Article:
Read the full paper at: http://link.springer.com/article/10.1007%2Fs00445-015-0946-7


Robert Jones is a PhD research student in the School of Earth and Environment at the University of Leeds.

Here’s an example from Ubinas volcano in neighbouring Peru, of the force and destructive power of lahars.

The Silk Road helped form a hidden carbon sink under the desert

Scientists have found a potentially large carbon sink in the most unlikely place on Earth – under the desert. The increase in carbon storage is linked with the rise of farming in arid landscapes.

This surprising conclusion comes from work done in the Tarim Basin of western China by Chinese and American scientists. The results are published in the journal Geophysical Research Letters.

“Basically, people thought the whole arid region is totally negligible to the global carbon budget,” says lead author Yan Li of the Chinese Academy of Sciences in Urumqi. “We are arguing that that’s not the case.”

Li and colleagues measured and dated the carbon content of water samples taken from a salty aquifer beneath the Tarim Basin. They show that the rate at which carbon sunk into the aquifer rose dramatically with the rise of farming and agriculture in the region. Rate of carbon storage increased by more than 12 times previous levels over the past 8000 years with particularly high levels beginning around 2000 years ago when the Silk Road opened.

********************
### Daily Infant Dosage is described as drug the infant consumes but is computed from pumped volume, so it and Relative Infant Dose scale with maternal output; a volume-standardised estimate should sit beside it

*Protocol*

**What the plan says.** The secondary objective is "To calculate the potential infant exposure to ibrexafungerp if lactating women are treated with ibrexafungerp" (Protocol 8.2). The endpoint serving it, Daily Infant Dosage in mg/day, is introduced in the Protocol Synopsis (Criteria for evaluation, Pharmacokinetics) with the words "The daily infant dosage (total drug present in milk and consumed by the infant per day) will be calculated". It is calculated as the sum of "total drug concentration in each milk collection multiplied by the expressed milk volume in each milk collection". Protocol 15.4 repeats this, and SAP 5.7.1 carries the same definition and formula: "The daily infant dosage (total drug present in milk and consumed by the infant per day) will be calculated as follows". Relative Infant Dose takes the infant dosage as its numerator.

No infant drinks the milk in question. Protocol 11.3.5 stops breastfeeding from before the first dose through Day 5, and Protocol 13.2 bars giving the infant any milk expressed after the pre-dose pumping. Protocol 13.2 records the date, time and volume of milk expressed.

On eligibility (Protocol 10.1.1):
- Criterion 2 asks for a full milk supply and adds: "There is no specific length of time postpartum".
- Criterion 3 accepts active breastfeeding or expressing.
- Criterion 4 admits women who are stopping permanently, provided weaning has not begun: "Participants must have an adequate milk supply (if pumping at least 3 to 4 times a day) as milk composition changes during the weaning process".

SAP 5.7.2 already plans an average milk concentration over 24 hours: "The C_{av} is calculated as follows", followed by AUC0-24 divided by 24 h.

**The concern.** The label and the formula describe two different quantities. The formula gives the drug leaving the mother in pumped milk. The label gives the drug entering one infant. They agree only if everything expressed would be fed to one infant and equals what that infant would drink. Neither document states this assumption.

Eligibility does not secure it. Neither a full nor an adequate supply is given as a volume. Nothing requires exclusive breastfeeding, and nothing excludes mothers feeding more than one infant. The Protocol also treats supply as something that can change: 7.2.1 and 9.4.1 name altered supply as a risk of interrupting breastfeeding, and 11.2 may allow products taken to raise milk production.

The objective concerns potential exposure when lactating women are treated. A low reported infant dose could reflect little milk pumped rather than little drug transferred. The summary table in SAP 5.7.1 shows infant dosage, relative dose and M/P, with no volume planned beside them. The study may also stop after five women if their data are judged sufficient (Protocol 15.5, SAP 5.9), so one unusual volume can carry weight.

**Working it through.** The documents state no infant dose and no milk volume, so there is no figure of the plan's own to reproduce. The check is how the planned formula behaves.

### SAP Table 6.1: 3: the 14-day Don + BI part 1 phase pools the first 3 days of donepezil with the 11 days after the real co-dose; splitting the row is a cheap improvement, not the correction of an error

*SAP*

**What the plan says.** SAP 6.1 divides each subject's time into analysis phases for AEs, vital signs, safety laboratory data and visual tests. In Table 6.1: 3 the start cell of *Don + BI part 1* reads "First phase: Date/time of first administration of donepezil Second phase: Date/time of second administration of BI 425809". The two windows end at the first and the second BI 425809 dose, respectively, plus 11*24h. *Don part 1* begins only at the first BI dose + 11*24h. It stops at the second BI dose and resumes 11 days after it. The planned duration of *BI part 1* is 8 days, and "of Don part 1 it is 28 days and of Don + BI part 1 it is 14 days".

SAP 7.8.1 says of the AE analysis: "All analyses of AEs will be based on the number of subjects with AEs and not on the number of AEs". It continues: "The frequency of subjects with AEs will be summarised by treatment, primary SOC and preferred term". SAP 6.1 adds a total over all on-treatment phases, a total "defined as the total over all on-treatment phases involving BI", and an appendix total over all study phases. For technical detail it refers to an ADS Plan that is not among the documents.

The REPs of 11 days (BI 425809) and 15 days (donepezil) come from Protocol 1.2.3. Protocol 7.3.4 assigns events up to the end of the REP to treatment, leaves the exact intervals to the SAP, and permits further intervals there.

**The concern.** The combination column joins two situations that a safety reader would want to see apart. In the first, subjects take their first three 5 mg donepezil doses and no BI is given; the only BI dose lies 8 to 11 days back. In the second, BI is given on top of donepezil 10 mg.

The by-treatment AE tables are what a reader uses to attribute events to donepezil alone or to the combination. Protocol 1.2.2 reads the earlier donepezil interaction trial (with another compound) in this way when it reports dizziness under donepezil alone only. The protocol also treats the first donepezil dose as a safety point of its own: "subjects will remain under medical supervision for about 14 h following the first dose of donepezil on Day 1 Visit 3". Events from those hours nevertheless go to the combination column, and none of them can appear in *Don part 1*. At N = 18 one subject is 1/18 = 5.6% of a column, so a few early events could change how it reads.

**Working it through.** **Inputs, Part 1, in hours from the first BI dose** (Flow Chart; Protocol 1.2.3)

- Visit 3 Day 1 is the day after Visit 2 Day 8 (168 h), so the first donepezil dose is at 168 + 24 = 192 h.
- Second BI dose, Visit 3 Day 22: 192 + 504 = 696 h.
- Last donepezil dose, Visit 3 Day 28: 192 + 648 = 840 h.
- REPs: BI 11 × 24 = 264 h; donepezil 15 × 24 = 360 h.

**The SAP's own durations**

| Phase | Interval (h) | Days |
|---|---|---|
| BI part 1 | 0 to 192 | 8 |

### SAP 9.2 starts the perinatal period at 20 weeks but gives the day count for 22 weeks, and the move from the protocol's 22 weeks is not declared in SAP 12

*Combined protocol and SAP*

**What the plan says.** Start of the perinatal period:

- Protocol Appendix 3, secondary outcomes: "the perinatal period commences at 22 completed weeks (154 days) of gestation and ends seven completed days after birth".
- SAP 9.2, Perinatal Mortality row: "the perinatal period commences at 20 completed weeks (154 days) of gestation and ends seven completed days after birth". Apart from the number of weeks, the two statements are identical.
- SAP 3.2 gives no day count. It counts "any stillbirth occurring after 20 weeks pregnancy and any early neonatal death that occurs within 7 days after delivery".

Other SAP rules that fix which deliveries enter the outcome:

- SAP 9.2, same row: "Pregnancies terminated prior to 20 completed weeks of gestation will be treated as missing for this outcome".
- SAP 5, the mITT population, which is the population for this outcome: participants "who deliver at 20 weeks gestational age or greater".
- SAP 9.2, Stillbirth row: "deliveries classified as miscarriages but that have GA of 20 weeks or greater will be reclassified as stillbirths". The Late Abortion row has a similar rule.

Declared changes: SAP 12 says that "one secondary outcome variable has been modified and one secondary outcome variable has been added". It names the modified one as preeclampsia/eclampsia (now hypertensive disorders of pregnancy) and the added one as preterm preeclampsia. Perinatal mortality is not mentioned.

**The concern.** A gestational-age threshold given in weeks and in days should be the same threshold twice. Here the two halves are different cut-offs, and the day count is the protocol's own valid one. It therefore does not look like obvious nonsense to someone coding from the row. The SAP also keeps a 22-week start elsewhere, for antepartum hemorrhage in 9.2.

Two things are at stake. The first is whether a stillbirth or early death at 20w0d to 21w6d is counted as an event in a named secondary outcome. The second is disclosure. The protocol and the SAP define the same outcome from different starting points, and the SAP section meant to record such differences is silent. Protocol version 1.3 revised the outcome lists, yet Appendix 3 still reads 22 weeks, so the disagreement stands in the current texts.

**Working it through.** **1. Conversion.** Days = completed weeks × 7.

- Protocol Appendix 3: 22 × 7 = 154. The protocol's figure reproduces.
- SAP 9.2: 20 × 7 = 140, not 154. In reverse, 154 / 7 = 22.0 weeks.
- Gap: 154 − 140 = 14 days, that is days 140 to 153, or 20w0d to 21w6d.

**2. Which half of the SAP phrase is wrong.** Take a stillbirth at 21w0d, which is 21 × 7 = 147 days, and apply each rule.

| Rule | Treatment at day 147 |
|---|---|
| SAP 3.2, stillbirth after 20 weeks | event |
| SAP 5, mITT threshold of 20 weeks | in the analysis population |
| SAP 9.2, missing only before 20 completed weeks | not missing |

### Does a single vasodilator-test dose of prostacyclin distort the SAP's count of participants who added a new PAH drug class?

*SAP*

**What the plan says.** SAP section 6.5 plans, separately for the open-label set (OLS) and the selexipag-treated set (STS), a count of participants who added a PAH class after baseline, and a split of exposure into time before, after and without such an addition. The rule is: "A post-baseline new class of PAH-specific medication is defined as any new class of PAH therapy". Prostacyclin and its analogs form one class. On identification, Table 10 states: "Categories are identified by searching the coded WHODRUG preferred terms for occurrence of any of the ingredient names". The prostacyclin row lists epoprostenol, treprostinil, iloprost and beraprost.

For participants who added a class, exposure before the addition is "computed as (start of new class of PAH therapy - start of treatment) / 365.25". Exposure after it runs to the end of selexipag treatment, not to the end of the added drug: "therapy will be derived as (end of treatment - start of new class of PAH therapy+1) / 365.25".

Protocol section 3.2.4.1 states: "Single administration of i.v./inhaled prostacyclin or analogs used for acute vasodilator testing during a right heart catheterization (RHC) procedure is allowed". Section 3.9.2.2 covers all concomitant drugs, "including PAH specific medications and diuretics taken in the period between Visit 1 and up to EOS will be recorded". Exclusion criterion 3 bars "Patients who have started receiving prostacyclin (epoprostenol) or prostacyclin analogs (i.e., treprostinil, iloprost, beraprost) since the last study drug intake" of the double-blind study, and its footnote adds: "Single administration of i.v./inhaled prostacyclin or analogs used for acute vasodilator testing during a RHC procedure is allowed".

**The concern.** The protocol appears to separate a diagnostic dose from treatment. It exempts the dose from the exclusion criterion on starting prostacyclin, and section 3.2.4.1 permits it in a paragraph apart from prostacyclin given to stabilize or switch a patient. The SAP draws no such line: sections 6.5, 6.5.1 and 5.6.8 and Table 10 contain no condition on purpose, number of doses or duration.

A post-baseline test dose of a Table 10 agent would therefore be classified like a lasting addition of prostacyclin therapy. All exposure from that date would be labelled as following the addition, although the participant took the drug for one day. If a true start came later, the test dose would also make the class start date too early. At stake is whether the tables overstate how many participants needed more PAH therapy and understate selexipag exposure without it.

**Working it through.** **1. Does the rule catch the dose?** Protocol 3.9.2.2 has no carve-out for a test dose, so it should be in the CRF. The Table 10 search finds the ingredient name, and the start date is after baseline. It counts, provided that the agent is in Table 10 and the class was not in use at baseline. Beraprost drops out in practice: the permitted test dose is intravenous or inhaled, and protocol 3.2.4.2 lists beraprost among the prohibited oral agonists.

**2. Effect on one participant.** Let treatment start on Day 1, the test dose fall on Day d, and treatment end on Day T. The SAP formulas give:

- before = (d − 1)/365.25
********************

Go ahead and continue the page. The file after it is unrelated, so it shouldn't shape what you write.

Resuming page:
How it works

The process began when humans started to grow crops on sandy soil. As the plants take in carbon dioxide from the air, some is released into the sand. Farming in desert conditions requires a lot of water to combat rising salinity caused by rapidly evaporating water. This organic carbon dissolves in the water and is transported down through the sand into deed salty aquifers.

A schematic diagram showing the leaching and transport of DIC (dissolved inorganic carbon) in a closed arid basin. Source: Li et al, 2015

Normally these aquifers are tapped by rivers and streams and so the carbon comes back out of storage. But in the Tarim Basin the aquifer is a closed system, meaning that water does not escape, effectively locking away the carbon.

Li expects this process to occur in deserts around the globe but the amount of carbon would vary depending on the pH of the soil and the level of farming activity.